This is Part 2 (click here to read Part 1) of a piece that I wrote for my Food Writing class in college. I brought together two of my interests, books and chocolate of course, in pairings that explained the different types of things I enjoy out of each--distinct from statements of "better" or "worse." I've decided to post it in portions; here are the third and fourth pairings.
It was desire for that which is not familiar that led me to the gold-bedecked Godiva store at Scottsdale Fashion Square. As I began considering chocolate as an entire field, I thought that high prices and gold packaging meant quality. Godiva was sitting right next to a jewelry store, after all, and the treatment of its products was not so different from that of the jewelry. Polish and poise decorated the gold boxes of chocolate, and the individual truffles sat like jewels underneath the glass by the register. I could spend several minutes savoring just one truffle. But I savored it because I knew it had a two or three dollar price tag and because, honestly, I had not tasted many other truffles at all. By the time I had tasted several other high-end brands, Godiva began to fail me. Their dark chocolate struck me as more sweet than dark, and the still-beautiful truffles and chocolates looked too perfect in their molds, mass-produced instead of artisan. Tasty to eat, but not worth the high prices. A chocolate can be beautiful to look at and yet not as beautiful to taste.
Disappointments like this hurt. At the same time that I exalted over Godiva, I was also reading historical novels from Liz Curtis Higgs. It was by randomness that I read the first one, Thorn in My Heart, but suspense, a good amount of historical setting, and a love story brought me quickly through the series that book started. I praised Liz's name above similar authors: she wrote very well, I said. Perhaps she does write well enough. I think she does: she manages to blend the historical facts into the story in a way that isn't showing off, and satisfies readers' desires for highly emotional stories. But with time, I grew a little bored. While she only had two historical novels when I began reading her, now there are six. I begin to sense the pattern of them, like Godiva's manufactured side. Suspense only means so much when you know it's coming. Probably I will read what Liz next publishes, just as I still wander into Godiva, but these experiences have become more transient than special.
Development is what keeps my attention from fading. My first bar by E. Guittard was their 91% Nocturne. I in fact approached it much like I did Godiva, not knowing very much about cacao percentages but, having never seen one so high as this, deciding that it must belong to an amazing chocolate. Fortunately, my naive assessment in this case turned out to be correct. I took the bar home and examined it: if it did prove to be special, I couldn't rush the experience. Unlike Godiva's heavy gold coloring, this bar was wrapped in black with a faded image of a cacao plantation in the background. Only the border had a gold sheen to it. The grown-up elegance suddenly intimidated me, and I feared that I had indeed acted naively by thinking this chocolate would be the most delicious I had ever tasted. I feared it would be more than I could handle, bitter and unwieldy. The first piece I placed in my mouth did hit with a red, as of fruit or earth, and bitter taste, but that quickly dissipated into a divine smoothness, letting me experience for the first time what it was like for a chocolate to envelope your mouth and your entire mind. Every second brought the flavor to a new intensity; the chocolate was thick and rich and melted so smoothly and slowly, leaving a pleasant warmth in my mouth. I only needed the one piece, saving the rest for later. I was converted.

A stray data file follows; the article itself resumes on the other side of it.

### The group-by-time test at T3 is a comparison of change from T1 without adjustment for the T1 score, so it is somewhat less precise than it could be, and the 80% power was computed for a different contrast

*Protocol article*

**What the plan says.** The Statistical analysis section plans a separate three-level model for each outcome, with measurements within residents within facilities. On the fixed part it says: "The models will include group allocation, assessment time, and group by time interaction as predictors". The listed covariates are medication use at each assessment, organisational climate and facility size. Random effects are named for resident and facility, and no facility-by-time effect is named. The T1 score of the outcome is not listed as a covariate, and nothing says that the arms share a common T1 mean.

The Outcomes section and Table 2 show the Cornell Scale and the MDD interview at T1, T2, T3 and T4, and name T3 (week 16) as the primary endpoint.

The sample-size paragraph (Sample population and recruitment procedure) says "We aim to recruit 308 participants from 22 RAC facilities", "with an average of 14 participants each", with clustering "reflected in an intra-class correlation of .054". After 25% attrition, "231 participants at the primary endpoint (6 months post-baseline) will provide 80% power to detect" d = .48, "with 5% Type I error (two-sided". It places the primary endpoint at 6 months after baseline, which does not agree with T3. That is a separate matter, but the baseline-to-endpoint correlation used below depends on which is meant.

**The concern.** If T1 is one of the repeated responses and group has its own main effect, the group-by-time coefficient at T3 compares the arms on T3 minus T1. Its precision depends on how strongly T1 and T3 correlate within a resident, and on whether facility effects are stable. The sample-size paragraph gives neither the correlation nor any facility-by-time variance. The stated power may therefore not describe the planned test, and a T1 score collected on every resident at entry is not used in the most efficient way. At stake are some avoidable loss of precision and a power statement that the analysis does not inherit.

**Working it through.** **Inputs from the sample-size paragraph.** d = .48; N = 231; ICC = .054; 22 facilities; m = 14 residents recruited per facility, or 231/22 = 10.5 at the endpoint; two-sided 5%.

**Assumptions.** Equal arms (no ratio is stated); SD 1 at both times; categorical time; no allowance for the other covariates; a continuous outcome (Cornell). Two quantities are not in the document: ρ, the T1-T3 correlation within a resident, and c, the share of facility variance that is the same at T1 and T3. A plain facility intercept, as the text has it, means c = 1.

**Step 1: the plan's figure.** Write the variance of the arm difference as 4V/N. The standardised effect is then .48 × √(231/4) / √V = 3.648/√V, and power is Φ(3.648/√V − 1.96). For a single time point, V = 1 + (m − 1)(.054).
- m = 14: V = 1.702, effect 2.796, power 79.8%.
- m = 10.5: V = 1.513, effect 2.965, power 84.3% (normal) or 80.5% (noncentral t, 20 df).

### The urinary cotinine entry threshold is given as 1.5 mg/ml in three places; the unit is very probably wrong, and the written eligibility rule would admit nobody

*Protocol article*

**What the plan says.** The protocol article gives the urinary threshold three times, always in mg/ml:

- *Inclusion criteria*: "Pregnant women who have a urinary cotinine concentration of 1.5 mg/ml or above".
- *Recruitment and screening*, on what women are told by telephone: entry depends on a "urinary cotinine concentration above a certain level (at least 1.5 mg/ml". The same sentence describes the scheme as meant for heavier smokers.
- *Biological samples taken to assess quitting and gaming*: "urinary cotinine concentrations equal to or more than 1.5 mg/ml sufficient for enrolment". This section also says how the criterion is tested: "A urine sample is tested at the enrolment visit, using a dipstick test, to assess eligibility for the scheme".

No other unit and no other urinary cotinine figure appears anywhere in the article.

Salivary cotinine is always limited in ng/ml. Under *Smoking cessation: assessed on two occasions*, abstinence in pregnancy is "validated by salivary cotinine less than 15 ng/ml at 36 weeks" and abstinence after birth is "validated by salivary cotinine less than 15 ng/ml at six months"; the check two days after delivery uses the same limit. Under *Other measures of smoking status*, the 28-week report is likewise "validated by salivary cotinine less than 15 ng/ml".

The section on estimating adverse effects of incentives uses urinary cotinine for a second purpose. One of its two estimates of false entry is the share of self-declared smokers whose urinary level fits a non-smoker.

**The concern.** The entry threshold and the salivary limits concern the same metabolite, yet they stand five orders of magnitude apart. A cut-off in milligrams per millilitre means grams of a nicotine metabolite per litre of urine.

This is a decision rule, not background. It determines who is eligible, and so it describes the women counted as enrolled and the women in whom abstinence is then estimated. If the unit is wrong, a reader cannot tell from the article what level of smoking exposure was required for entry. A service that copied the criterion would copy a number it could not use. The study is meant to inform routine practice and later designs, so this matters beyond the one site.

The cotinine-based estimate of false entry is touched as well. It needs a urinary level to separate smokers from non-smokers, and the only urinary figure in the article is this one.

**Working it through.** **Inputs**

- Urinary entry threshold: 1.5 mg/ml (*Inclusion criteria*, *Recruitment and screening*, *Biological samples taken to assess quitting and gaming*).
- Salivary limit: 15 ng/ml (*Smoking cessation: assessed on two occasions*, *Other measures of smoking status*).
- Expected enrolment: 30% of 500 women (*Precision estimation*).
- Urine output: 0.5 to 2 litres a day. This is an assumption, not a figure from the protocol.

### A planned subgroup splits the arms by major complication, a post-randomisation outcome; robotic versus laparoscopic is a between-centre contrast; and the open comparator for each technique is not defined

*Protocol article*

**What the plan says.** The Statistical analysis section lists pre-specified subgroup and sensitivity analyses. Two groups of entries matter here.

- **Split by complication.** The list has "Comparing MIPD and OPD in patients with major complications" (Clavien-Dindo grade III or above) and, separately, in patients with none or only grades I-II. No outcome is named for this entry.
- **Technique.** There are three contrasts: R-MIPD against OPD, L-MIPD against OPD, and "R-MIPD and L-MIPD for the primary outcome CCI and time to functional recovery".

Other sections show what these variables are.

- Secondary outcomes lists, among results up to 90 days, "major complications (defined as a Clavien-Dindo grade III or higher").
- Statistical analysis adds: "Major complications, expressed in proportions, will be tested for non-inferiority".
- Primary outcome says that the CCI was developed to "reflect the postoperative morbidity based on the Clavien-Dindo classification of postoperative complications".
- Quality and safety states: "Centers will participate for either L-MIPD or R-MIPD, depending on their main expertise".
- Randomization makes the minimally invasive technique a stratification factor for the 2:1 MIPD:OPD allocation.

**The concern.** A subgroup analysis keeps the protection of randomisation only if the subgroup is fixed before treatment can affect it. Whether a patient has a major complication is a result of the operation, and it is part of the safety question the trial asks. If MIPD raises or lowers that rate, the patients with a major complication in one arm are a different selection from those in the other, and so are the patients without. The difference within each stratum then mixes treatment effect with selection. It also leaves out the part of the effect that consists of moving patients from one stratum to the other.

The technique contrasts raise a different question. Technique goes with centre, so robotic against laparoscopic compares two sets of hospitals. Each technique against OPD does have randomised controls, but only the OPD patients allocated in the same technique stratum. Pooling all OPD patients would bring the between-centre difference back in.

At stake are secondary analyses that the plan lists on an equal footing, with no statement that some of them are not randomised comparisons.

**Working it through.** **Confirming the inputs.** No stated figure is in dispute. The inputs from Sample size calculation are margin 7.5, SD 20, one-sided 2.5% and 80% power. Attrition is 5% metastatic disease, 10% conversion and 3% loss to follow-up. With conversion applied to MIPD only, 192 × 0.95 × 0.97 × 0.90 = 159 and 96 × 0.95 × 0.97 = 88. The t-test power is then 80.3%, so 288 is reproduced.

Not everything critics acclaim is necessarily difficult to approach. Many companies, like Cerreta Candy in Glendale, use Guittard chocolate either in baking or chocolate making. And while one or two novels by Wilkie Collins come under literary study, these can have appeal to modern audiences simply as fun mystery stories. It was from seeing clips from the Andrew Lloyd Webber musical based, loosely, on The Woman in White that I read the original Collins novel one summer. Its six hundred pages looked a bit much for a summer read, but I began it, anyway, since I knew I would probably never see the musical. Like any proper mystery, excitement of the moment made me forget the number of pages, and even long after I had finished the book, I thought about how kind a person Walter Hartwright was and about what social schemes the novel may have been exposing. Like the Nocturne bar, The Woman in White and, later, The Moonstone united pleasure and criticism into the same sphere.
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